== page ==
A simultaneous growing and shrinking, something begins to change within me. I haven’t much time. I must find him!

I run through the familiar trails of my garden, home for so long. Will it be my home, still? A rock in the path grazes my foot. Something sticky and red appears. No matter, I am undeterred.

I find him with the animals, nurturing and naming them with care, learning husbandry and gentleness from Father.

He looks up as I run in breathless, a warm smile spreading across his face as he regards me. Is he seeing my body for the first time, as I am seeing his? A hot knot twists in my stomach. She said I would desire my husband. Is this desire?

I extend my hand, compel him to take the fruit. He resists. I insist. He doesn’t understand, but trusts my pleadings. The bite crackles, then melts.

His eyes again find me, this time as though he had never seen me. I nod my head in understanding, brush his cheek with my lips. Our embrace is interrupted by the serpent, slithering after me through the garden. He greets us with a deception: Naked. Shame. Cover yourself.

My beautiful body, so like Hers, with breasts for milk and hands for work. Immoral? It can’t be. It was Their final creation! The serpent’s lies erode my confidence.

The fig leaves silently declare my acquiescence. Aprons change for coats of skins, scratchy and coarse. The first clue of how my body will suffer in the new terrain.

We stand before our makers and feel our first pains. Sorrow tastes bitter, and my tears are salty. My heart races as I discern my own fear– our imminent separation means leaving her!

The way back to life is out there, through death. But first there will be labor, tears, sweat, and blood. They explain without pretense.

We leave the safety of our garden and set out for somewhere, I don’t know where. The animals scatter. My husband walks with determination, as though he’ll know the spot when he sees it. I linger, pausing to pluck a few berries from a bush as we pass. This time another aching emptiness pulls in my stomach – Hunger. If I knew then how hunger would be my constant companion, I would have stopped and filled my hands with fruit. My feet and legs throb. Finally we reach a small hole cut out of the base of a rock cliff. We will pass the night here, alone for the first time. I throw my face on the earth, wetting the soil with my tears. I feel tired, hungry, cold, scared. Too many new sensations for one day overwhelm me. I roll to my back and see my mother’s million eyes sparkling down upon me. I am comforted.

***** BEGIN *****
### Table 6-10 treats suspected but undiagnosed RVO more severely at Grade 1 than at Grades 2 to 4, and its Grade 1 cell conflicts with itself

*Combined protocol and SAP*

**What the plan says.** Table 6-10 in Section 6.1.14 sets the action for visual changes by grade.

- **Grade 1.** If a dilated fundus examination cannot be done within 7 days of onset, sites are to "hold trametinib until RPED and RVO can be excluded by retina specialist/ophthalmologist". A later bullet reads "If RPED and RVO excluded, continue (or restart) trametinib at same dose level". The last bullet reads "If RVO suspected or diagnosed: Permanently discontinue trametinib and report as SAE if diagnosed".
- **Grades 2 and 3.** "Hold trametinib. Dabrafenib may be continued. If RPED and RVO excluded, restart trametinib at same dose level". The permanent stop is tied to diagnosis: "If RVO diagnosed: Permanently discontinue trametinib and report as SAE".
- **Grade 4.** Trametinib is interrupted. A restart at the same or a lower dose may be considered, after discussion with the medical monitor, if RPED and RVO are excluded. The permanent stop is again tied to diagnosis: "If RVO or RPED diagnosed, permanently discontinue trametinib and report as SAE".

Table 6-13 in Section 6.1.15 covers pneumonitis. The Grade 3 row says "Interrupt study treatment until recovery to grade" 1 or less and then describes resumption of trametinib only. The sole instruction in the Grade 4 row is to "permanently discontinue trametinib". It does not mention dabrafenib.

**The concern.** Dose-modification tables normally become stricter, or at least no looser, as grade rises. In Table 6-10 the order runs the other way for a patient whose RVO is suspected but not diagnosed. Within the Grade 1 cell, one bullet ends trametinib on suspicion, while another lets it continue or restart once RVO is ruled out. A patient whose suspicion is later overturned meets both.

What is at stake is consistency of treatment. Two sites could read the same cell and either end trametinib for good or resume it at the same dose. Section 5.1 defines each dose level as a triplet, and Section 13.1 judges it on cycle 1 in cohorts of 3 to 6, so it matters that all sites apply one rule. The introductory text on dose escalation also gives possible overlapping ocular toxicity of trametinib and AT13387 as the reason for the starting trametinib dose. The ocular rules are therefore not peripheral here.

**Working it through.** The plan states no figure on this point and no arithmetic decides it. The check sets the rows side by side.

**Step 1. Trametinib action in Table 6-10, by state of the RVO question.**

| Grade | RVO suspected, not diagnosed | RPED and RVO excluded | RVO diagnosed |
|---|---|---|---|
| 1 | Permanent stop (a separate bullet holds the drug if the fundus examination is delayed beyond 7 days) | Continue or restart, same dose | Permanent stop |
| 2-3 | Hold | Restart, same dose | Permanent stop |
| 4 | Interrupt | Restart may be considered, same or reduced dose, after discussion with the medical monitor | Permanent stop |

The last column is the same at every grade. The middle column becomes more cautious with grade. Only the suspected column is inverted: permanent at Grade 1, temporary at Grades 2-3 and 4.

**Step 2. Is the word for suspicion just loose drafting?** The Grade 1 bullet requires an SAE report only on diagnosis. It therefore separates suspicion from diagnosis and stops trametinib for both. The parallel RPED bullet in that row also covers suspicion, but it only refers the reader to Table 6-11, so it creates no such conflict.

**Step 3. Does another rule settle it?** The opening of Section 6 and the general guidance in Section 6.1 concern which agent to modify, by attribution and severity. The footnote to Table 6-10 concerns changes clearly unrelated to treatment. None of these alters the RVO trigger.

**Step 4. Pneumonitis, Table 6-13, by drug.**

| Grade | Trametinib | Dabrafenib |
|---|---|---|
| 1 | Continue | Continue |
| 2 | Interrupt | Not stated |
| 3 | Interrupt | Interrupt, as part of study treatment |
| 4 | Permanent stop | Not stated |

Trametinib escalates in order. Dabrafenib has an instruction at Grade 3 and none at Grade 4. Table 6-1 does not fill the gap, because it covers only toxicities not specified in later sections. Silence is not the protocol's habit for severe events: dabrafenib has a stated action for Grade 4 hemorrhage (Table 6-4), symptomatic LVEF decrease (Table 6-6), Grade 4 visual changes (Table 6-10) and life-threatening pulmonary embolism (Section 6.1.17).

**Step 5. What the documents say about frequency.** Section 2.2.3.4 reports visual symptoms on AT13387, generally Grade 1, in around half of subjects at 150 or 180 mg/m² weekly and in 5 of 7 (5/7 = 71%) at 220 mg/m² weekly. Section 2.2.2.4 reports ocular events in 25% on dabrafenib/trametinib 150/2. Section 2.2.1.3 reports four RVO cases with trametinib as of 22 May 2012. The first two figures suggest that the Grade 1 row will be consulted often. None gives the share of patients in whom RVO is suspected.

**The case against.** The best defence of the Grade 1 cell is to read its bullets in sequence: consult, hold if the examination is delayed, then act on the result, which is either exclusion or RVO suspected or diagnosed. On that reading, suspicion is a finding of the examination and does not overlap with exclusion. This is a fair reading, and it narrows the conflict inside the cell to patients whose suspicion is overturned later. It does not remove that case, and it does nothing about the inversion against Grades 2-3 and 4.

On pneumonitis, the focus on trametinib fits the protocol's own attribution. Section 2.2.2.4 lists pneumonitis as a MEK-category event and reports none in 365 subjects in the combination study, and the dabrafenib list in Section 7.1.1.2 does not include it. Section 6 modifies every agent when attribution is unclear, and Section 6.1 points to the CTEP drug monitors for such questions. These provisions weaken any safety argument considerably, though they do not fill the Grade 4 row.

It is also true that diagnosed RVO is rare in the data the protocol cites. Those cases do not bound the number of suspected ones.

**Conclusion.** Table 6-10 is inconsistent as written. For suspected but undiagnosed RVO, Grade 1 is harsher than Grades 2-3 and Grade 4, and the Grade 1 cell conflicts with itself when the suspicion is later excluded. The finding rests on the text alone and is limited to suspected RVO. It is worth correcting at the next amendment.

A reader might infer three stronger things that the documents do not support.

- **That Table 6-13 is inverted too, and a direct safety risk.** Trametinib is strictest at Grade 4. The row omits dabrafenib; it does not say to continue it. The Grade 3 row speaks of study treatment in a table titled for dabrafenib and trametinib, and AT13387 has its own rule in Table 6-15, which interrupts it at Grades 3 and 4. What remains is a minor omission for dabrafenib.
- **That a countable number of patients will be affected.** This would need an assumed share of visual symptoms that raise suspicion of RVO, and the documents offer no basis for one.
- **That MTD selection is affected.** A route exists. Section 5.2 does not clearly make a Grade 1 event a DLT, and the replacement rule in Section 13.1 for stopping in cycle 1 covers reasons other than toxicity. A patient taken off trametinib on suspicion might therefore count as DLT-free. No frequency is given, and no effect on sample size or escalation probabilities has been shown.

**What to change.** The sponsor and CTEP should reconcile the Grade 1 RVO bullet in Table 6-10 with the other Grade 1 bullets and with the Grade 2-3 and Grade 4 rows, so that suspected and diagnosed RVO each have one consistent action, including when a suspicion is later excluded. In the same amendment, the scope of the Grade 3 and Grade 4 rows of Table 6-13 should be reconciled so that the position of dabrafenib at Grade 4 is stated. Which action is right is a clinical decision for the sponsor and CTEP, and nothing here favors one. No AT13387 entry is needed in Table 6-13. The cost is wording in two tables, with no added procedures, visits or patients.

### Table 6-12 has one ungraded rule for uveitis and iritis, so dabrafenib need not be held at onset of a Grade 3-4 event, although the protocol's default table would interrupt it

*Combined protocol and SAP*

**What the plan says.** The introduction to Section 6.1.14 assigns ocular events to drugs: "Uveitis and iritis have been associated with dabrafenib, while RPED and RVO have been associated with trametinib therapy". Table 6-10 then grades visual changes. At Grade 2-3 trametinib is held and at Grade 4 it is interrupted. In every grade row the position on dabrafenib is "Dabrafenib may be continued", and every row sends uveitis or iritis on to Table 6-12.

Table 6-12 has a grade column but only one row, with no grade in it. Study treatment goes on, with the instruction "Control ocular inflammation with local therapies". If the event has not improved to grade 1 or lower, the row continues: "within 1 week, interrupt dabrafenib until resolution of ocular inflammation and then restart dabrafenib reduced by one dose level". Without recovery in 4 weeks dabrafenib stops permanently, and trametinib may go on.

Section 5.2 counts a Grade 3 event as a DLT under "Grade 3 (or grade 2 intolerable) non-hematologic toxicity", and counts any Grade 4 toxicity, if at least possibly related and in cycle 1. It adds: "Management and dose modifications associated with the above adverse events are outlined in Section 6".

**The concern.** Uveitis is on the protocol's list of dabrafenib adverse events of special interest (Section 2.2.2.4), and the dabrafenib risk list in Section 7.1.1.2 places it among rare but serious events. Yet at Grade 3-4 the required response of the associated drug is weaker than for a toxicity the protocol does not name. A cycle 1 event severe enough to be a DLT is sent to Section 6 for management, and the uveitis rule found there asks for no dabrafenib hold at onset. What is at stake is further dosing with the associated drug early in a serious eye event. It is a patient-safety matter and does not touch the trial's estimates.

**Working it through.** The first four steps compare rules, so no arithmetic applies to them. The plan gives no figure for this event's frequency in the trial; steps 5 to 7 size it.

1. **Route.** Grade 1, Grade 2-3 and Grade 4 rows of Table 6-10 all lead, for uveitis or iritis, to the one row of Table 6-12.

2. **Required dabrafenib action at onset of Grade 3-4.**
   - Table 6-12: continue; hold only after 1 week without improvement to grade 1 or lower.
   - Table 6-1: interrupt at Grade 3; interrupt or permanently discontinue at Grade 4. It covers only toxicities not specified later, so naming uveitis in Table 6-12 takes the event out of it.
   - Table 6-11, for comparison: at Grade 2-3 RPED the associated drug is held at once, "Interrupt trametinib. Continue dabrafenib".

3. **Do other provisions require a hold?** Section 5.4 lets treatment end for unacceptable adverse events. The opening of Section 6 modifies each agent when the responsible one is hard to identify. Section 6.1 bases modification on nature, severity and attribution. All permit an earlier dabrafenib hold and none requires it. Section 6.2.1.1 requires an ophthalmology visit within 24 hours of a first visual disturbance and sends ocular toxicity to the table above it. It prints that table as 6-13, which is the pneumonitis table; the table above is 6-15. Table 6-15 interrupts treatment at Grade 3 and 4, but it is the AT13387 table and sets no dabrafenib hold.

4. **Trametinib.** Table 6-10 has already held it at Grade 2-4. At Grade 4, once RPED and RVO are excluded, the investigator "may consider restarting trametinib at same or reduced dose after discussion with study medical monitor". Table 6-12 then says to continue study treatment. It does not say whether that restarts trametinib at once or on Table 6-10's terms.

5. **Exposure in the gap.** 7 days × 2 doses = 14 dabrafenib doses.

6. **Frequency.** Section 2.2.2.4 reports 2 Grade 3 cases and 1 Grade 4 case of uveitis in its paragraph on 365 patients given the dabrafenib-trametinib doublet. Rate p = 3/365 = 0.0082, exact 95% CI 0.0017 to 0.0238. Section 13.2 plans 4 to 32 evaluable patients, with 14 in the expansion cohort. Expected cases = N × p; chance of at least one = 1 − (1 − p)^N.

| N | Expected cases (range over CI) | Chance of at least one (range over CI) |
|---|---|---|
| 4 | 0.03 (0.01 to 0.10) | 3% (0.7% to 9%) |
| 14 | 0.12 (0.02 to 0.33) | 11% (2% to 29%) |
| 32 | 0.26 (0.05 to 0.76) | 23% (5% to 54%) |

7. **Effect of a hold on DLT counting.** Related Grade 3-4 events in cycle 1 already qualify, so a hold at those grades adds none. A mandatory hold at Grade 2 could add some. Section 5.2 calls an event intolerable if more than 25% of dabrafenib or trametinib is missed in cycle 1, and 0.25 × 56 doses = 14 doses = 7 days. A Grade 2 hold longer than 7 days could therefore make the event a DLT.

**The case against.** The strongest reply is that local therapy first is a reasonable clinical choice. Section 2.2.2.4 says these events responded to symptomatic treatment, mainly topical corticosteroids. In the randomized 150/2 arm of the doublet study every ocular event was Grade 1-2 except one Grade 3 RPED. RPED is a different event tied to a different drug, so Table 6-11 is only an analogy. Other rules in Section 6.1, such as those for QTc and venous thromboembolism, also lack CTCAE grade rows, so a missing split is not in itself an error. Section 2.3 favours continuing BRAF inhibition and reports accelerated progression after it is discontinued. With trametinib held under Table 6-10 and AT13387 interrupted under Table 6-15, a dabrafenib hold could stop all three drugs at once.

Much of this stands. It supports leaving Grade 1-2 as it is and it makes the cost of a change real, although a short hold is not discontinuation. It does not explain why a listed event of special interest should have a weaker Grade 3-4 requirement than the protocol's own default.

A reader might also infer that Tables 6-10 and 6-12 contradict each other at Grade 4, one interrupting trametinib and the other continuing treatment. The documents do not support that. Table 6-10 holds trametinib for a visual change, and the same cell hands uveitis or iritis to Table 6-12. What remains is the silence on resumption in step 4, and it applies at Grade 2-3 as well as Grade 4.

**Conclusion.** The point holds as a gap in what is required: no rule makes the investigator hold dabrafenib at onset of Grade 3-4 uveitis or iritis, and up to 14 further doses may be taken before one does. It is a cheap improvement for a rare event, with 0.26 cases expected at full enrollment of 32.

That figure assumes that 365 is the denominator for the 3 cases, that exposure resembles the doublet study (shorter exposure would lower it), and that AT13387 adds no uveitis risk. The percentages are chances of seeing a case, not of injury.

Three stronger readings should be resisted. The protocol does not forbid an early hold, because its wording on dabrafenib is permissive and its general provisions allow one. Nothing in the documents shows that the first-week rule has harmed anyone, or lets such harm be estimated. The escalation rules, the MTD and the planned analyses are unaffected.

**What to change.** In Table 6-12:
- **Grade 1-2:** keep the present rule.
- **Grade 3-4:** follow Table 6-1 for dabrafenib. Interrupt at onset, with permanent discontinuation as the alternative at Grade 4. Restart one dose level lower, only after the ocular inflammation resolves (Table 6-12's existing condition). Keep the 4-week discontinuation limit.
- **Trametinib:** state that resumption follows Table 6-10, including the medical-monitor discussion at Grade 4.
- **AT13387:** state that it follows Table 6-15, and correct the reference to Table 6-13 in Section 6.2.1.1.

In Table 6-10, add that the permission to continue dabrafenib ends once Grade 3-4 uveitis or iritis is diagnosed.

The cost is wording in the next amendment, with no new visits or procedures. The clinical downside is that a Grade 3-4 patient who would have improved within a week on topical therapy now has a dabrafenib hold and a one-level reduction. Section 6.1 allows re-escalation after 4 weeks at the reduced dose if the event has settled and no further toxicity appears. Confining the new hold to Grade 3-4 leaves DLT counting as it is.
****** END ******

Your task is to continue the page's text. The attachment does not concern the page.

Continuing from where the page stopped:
Violadiva

Violadiva is an oxymoron, a musician, a yogi, a Suzuki violin teacher, a late-night baker of sourdough breads, proud Mormon feminist, happy wife of Pianoman and lucky mother to three.

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11 Responses

  1. Big L says:

    Beautiful!

  2. Rachel says:

    So lovely. Thank you for thinking, writing, and bravely sharing. xo

  3. Kay B says:

    This is amazingly gorgeous. I love it! Thank you for your words!

  4. Caroline says:

    You should have submitted it! I really love your first paragraph. Perfection.

  5. Elizabeth says:

    Superb. Truly gorgeous.

  6. Spunky says:

    Reading this made my heart sing – thank you!

  7. Desi says:

    Your words spoke straight to my heart. Thank you!

  8. EmilyC says:

    Gorgeous, ViolaDiva. I’m so glad you shared this.

  9. Emily U says:

    I’m so glad you shared it, too. I especially like how you imagine God the Mother sending her children to earth.

  10. Kathy says:

    I love this line in particular: “As long as your feet walk upon my clay, we are not separated.”

  1. April 16, 2016

    […] Eve and her Mother—a Midrash […]